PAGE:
“If only my name had been spelt as ‘Mieraa’ instead of ‘Meera’, things might have been quite different in my life” my cousin would say, and by a furtive glance at her parents hint that they are to blame for her lukewarm life. (yes dear reader, now you know why there are some Indians with very strangely spelt names hanging around – blame the numerologists!) Meera is a self-confessed numerology geek and has even converted her family and other relatives into believing numerology writes your destiny. Many newborn nephews and nieces have been christened with names with complicated spellings, thanks to Meera, or should I say ‘Mieraa’, in case she’s reading this!
The family’s affiliation with all things esoteric does not end there. I have two uncles who are palmists. One uncle, Krishnan, picked up the skill after reading many palmistry books. The other uncle Nantha, oddly inherited the gift, along with a sixth sense after being involved in a near-death accident that kept him in a coma for weeks. This one I am quite wary of as he is capable of reading your mind and telling you your deepest secrets! Uncle Nantha can predict your future better than any trained astrologer I know. He doesn’t even need an astrology book or astrology software on the computer to refer to. Of course, not everything he says has come true, but there is a degree of accuracy that can be quite disturbing. He has accurately predicted births, marriages, separations and he even accurately predicted my brother would be stomped by an elephant. No, just kidding, though once upon a time I wished an elephant would smother my brother’s face with its arse as he was such a pain in the… arse!
I have two other uncles who don’t make major decisions or purchases without consulting the Indian Almanac. By now, you are probably thinking that I have lunatics for a family, but I assure you, the rest of them are alright! Why planetary positions would have an effect on the things you buy, I have no idea, but I think it has something to do with the vibrations at the time you purchase something. It’s based on the gravitational theory that all mass have a force on another mass, and just as one planet has a force on another planet, it also has a force on us as we are beings with mass. And this force can be either positive or negative.
I must say that I have more faith in astrology than in numerology or palmistry. Astrologers have in the past predicted events in my life with scary accuracy, but unfortunately it’s mostly the bad things that end up being true! Indian astrology can be so accurate that it even accurately predicts your age when you die. Both my parents passed away at exactly the age some astrologer predicted their death. (by the way, I don’t know when I’ll die and I intend to keep it that way!!)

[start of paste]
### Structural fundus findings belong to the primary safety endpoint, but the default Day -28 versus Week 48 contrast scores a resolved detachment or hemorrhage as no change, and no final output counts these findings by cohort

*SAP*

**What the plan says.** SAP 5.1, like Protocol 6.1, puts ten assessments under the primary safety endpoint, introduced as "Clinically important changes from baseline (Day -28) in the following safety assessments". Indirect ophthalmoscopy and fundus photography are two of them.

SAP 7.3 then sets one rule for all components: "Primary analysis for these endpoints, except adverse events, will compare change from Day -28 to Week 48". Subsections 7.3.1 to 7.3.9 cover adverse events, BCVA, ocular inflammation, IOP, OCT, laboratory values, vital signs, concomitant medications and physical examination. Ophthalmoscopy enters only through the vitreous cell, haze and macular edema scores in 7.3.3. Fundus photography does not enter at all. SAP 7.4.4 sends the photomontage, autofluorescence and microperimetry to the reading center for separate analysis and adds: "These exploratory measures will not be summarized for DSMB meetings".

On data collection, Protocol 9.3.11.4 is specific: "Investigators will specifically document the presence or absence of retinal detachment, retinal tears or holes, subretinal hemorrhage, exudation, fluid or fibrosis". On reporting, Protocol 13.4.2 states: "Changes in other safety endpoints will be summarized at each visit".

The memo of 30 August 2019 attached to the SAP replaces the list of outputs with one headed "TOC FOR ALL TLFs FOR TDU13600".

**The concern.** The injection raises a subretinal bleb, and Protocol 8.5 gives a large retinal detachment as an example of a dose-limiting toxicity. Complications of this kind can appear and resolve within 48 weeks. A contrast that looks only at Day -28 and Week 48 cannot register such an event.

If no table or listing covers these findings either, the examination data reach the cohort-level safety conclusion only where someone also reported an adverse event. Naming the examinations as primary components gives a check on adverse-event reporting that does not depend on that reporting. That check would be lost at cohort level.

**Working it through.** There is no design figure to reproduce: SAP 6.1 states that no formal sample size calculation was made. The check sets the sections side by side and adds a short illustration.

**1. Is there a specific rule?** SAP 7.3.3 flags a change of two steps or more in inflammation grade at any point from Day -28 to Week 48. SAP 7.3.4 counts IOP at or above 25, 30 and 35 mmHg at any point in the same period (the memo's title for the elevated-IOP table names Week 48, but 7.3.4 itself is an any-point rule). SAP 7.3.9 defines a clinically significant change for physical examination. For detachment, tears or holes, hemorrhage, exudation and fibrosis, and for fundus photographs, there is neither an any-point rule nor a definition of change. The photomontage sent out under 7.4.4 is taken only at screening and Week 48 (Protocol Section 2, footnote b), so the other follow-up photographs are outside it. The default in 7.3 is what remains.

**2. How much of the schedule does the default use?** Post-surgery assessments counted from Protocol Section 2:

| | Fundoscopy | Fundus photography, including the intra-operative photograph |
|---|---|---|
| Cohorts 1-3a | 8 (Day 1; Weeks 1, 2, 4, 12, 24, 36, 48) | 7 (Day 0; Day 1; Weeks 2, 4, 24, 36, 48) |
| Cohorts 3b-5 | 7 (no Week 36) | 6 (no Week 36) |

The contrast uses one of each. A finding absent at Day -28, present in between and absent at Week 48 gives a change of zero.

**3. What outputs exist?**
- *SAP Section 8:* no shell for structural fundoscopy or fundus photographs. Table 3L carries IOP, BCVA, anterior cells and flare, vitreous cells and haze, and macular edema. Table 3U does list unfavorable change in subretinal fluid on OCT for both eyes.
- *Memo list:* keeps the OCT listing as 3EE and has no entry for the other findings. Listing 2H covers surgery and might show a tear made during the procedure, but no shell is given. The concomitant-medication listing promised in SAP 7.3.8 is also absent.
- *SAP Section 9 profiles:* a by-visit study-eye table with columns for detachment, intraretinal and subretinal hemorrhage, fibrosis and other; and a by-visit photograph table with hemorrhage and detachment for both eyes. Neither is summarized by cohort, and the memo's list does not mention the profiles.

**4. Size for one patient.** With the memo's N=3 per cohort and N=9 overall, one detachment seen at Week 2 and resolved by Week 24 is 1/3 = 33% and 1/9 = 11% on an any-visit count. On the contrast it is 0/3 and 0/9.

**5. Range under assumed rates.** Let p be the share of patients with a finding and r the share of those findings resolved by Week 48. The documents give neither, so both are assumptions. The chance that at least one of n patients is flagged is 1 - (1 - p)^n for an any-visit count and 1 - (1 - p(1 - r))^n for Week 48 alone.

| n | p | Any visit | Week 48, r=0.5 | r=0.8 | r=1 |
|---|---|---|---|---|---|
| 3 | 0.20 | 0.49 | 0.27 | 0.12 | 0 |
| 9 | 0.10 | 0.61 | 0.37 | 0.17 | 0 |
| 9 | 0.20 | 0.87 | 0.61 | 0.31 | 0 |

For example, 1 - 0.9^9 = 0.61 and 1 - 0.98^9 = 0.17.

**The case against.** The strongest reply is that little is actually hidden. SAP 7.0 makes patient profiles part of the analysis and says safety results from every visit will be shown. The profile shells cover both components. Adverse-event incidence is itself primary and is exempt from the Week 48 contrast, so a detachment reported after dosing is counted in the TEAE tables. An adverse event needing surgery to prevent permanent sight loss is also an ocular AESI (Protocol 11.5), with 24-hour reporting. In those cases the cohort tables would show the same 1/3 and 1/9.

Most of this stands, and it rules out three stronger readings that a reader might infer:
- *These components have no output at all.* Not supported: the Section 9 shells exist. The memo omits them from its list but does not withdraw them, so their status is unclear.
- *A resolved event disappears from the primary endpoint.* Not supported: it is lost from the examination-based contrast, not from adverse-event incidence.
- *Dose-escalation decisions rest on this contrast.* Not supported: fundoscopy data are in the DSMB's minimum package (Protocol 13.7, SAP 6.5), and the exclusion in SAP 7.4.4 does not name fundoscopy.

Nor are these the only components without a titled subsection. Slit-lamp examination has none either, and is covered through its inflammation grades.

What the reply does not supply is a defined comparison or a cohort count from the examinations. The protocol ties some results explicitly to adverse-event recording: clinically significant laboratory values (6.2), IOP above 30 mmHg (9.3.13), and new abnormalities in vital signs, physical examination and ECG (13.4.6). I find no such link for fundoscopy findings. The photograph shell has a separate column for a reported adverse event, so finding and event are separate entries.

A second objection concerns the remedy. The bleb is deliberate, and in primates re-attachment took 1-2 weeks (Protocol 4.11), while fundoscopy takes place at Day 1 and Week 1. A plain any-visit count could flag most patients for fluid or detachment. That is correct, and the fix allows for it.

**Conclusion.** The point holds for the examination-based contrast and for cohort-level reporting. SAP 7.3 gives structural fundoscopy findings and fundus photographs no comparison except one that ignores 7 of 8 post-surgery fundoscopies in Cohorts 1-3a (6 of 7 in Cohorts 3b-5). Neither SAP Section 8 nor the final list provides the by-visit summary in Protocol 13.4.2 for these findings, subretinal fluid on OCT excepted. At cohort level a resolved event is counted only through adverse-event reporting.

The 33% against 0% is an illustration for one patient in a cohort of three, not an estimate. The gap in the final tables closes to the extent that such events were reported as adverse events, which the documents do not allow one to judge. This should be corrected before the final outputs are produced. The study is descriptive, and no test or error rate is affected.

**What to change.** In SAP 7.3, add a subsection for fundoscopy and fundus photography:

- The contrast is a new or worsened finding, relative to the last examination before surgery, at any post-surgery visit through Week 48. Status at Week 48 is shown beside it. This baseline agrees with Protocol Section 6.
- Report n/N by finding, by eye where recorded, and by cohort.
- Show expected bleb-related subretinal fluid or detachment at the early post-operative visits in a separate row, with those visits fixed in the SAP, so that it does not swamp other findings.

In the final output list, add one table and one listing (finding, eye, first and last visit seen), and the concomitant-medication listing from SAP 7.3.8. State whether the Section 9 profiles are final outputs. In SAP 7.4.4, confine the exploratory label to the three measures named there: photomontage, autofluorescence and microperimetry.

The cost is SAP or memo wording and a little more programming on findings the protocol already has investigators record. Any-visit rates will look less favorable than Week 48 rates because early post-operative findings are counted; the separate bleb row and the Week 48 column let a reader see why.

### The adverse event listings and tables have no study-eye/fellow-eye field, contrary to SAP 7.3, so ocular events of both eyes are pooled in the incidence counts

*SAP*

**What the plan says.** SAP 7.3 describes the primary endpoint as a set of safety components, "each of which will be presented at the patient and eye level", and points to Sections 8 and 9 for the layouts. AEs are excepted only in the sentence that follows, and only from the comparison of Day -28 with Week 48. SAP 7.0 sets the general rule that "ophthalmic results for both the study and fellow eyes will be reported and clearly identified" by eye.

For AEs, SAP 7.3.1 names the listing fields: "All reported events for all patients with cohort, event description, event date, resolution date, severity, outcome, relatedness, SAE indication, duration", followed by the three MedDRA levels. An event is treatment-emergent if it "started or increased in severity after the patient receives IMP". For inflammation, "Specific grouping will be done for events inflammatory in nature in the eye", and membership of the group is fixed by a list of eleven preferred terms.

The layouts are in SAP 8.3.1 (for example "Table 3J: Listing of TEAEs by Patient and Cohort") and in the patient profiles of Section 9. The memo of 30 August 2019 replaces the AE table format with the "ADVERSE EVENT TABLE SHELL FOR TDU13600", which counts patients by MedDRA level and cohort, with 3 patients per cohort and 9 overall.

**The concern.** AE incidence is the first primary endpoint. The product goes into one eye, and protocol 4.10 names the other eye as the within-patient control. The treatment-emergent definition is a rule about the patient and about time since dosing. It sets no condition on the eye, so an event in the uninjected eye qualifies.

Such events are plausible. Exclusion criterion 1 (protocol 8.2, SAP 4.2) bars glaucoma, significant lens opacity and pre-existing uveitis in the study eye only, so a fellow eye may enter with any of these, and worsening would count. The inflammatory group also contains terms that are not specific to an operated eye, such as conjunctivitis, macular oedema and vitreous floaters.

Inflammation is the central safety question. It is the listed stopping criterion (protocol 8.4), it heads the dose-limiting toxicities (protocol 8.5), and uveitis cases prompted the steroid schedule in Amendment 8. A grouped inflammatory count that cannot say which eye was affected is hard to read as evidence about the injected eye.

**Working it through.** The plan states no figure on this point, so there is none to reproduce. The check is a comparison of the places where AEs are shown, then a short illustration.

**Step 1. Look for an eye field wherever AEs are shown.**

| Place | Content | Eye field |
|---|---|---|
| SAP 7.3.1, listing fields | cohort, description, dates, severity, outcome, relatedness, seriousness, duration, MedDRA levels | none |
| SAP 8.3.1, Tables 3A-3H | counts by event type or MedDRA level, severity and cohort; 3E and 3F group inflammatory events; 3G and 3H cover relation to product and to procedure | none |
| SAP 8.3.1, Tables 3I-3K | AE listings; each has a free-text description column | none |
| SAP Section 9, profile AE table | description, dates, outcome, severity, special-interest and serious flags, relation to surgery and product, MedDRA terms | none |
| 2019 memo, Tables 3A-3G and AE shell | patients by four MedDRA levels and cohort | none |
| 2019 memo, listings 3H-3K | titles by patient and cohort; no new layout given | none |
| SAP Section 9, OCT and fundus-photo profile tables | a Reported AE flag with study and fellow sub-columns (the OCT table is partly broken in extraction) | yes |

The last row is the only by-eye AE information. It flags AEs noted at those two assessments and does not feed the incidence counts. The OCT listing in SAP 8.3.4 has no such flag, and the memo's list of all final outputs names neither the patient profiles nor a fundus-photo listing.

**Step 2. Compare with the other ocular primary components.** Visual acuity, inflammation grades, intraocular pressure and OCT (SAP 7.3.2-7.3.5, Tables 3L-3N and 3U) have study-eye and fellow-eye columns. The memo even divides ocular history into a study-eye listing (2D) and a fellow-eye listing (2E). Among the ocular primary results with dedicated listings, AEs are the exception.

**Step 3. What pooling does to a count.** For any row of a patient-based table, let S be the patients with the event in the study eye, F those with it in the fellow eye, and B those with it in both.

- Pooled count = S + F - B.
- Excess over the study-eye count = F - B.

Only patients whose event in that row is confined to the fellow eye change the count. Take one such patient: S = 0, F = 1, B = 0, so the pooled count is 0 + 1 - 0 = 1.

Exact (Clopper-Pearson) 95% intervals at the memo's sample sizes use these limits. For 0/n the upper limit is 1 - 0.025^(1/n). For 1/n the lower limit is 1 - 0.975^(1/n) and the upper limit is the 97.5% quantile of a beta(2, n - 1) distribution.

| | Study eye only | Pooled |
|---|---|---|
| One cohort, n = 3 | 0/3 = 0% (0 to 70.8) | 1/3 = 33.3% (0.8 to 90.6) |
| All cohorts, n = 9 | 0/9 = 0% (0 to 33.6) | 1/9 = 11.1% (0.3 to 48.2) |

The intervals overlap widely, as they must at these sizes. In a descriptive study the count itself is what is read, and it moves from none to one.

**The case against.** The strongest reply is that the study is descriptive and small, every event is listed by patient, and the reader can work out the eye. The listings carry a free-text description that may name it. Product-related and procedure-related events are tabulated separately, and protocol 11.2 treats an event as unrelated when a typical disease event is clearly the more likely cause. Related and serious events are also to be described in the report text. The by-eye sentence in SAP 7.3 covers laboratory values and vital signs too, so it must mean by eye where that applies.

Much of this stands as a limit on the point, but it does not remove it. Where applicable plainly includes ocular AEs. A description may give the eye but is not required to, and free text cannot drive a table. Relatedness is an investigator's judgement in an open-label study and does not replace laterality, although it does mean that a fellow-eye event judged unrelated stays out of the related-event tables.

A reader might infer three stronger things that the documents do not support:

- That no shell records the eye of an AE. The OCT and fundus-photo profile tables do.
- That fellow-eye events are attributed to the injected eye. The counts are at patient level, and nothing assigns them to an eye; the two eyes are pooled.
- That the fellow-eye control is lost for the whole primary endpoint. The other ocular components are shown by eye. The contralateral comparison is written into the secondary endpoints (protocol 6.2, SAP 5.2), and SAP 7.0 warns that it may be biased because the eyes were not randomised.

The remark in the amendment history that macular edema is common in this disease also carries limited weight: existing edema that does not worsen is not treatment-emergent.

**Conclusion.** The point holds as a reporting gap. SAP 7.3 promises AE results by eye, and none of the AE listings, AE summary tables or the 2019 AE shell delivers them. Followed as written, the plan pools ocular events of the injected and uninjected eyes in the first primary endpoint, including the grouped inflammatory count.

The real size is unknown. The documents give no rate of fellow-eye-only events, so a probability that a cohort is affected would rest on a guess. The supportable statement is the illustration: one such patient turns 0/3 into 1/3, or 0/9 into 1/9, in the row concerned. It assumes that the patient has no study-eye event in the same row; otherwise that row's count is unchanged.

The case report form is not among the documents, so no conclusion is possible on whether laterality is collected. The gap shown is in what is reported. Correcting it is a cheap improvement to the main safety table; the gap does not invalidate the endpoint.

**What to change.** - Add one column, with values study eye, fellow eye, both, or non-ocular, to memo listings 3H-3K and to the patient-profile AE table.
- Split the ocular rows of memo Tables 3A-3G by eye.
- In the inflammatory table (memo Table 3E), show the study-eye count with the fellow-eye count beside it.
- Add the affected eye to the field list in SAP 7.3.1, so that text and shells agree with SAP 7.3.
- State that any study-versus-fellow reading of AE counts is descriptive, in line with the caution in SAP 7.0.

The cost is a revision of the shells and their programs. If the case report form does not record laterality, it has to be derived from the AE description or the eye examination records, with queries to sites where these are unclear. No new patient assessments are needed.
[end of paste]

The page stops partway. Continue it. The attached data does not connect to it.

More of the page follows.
Numerology on the other hand, I just don’t understand – especially when it comes to counting the numbers the letters in your name add up to – and determining your fate based on it. I think numerology that assesses your birth date and year of birth can be quite accurate when it comes to predicting your character and physical countenance, though I’m not sure what use it is to go around assessing someone’s character when you could do that anyway after spending some time with the person. Perhaps it serves a purpose for those who seek arranged marriages, although these days even those with perfect matches end up separating. But let me move on – it’s not the bone I want to pick. My displeasure is with the numerology related to names: how could an Indian’s name spelt with Latin-based letters carve your fate in stone? After all if you are an Indian, whether your name is spelt ‘Meera’ or ‘Mieraa’, it would be spelt the same way in Tamil, or Hindi, or in any other Indian script. So what does it matter how it is spelt in English? Besides, a lot of Indians name their children according to the sounds that are harmonious with their astrological birth charts. Meera’s parents, for example, gave her that name because her astrological birth chart was harmonious with the sounds ‘Ma’ or ‘Mi’ and they chose a name that started with ‘Mi’. And what about Westerners? Take eminent and successful westerners like Bill Gates or Tony Blair: did their parents consult numerologists before naming them? Or did their names coincidentally add up to their lucky number? It’s a weak case, isn’t it this numerology of names! Cue Indians stop giving your kids weirdly spelt names!
Now to palmistry. I know some palmists predict events in your life that can be quite accurate, but I find that palmistry refers to the ‘now’ and the ‘near future’ of your life and your aspirations at the time of reading. My uncle Krishnan looked at my palm when I was 11 and said I would grow up and become a doctor. I was so happy when he said that, as that was exactly what I had wanted to be. Unfortunately, his prediction did not become a reality.
Why are we Indians so obsessed with these three things? I think it is because a lot of Indians believe in karma and that our past lives shape our present, and that our lives are predestined. Or maybe it’s curiosity. Or maybe we are afraid of failure.
Whatever it is, funny enough, I think the answer to life does lie in palmistry: that your fate is in YOUR hands.